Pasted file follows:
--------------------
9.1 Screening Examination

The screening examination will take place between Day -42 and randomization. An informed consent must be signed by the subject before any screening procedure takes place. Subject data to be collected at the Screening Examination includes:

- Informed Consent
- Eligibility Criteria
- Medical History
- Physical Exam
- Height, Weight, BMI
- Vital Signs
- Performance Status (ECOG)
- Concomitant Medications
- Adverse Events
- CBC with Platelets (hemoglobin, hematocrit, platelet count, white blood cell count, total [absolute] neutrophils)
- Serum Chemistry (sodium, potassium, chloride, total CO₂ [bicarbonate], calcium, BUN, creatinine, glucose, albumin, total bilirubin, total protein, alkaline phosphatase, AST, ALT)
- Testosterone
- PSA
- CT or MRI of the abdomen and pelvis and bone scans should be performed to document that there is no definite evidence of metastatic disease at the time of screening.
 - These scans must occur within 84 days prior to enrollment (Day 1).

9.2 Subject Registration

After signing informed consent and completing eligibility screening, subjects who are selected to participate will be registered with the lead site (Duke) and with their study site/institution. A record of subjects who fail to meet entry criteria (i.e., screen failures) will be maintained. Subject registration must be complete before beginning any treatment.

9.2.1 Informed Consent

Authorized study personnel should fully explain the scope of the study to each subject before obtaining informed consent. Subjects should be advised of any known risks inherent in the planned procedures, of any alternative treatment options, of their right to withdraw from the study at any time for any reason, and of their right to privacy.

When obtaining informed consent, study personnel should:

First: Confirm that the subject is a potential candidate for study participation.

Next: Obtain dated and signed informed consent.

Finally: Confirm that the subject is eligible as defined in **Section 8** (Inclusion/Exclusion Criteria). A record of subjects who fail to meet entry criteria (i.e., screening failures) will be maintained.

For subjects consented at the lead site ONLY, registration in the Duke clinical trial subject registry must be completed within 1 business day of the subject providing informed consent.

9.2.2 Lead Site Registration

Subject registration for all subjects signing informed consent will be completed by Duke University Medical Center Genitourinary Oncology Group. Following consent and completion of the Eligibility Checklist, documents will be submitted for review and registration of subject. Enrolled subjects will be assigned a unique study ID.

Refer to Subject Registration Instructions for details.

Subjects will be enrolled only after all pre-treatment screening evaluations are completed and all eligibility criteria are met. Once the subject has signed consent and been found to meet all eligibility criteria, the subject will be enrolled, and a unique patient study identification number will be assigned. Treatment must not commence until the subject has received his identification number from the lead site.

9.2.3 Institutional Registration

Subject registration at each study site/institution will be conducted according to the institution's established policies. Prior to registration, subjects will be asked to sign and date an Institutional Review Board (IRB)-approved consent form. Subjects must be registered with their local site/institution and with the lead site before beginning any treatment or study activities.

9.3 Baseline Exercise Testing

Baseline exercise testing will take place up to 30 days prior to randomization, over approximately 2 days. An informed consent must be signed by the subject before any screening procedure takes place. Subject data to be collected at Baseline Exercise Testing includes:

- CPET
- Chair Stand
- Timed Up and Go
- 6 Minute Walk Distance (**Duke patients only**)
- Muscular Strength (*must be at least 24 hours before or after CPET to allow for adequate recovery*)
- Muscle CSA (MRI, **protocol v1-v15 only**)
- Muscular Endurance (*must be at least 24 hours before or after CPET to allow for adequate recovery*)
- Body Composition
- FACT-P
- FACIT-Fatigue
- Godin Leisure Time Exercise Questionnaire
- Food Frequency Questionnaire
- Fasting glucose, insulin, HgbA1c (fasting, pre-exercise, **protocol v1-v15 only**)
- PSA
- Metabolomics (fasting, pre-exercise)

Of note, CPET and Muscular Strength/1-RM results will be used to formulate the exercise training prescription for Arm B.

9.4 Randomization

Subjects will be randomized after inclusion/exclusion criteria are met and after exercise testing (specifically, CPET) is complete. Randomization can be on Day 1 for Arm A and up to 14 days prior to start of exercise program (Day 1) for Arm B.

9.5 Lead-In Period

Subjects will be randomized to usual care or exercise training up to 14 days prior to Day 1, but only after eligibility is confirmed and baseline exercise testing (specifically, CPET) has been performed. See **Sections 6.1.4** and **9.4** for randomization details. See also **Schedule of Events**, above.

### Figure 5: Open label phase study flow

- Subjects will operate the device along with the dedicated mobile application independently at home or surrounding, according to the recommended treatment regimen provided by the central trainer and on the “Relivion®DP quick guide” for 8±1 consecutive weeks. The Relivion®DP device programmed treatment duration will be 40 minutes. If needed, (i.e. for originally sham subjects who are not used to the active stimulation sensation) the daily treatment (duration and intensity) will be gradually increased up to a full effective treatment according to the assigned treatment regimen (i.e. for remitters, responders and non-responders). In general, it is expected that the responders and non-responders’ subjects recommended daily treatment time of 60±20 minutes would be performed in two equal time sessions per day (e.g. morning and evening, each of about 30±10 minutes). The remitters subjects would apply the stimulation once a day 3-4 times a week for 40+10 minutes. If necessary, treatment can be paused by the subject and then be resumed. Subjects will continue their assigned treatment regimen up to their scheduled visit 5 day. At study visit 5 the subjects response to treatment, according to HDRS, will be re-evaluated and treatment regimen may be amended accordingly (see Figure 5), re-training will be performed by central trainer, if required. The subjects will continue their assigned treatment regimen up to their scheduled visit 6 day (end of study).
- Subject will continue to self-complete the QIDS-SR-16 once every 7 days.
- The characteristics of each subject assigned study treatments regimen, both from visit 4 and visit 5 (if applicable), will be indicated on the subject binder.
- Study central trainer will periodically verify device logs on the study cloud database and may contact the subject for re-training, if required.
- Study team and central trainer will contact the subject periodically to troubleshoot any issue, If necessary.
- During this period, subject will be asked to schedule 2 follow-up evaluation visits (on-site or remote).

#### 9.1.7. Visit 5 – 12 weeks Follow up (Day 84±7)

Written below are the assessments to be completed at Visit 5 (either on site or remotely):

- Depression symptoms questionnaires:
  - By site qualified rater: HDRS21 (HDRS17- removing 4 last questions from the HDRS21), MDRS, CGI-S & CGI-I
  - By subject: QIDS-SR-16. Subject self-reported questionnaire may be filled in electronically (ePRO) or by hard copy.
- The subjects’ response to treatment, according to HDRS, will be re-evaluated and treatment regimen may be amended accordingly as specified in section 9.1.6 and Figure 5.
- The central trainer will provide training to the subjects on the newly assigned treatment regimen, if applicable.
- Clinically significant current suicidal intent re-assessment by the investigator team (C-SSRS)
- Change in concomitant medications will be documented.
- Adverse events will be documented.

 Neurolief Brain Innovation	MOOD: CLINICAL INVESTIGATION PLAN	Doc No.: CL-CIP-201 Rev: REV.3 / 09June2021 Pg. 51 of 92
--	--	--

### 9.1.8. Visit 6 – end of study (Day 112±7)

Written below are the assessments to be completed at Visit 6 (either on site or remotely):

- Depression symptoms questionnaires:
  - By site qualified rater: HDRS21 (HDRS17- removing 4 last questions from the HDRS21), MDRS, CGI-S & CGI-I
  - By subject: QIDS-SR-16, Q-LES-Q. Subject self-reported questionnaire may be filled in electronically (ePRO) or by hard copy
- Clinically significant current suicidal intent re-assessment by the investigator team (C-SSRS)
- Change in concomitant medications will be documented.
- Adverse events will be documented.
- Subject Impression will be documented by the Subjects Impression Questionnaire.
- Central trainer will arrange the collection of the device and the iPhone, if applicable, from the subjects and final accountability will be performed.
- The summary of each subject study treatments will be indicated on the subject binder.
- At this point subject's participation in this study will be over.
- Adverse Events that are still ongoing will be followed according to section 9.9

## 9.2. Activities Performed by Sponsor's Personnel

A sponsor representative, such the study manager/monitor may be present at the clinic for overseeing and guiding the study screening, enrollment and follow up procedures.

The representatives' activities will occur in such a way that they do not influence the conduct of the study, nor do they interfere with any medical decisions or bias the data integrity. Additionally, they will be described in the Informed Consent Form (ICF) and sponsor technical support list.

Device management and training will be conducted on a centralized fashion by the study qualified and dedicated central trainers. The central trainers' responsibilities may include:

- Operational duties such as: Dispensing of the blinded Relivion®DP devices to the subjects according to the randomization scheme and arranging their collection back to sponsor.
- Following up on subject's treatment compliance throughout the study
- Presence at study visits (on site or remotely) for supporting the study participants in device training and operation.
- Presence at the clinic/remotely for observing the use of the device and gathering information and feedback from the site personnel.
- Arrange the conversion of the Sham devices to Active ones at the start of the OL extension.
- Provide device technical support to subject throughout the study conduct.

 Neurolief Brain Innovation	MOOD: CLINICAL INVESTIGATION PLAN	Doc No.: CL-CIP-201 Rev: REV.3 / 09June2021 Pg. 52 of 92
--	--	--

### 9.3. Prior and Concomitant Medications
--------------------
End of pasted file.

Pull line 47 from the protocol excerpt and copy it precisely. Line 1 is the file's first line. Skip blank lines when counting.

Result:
- Fasting glucose, insulin, HgbA1c (fasting, pre-exercise, **protocol v1-v15 only**)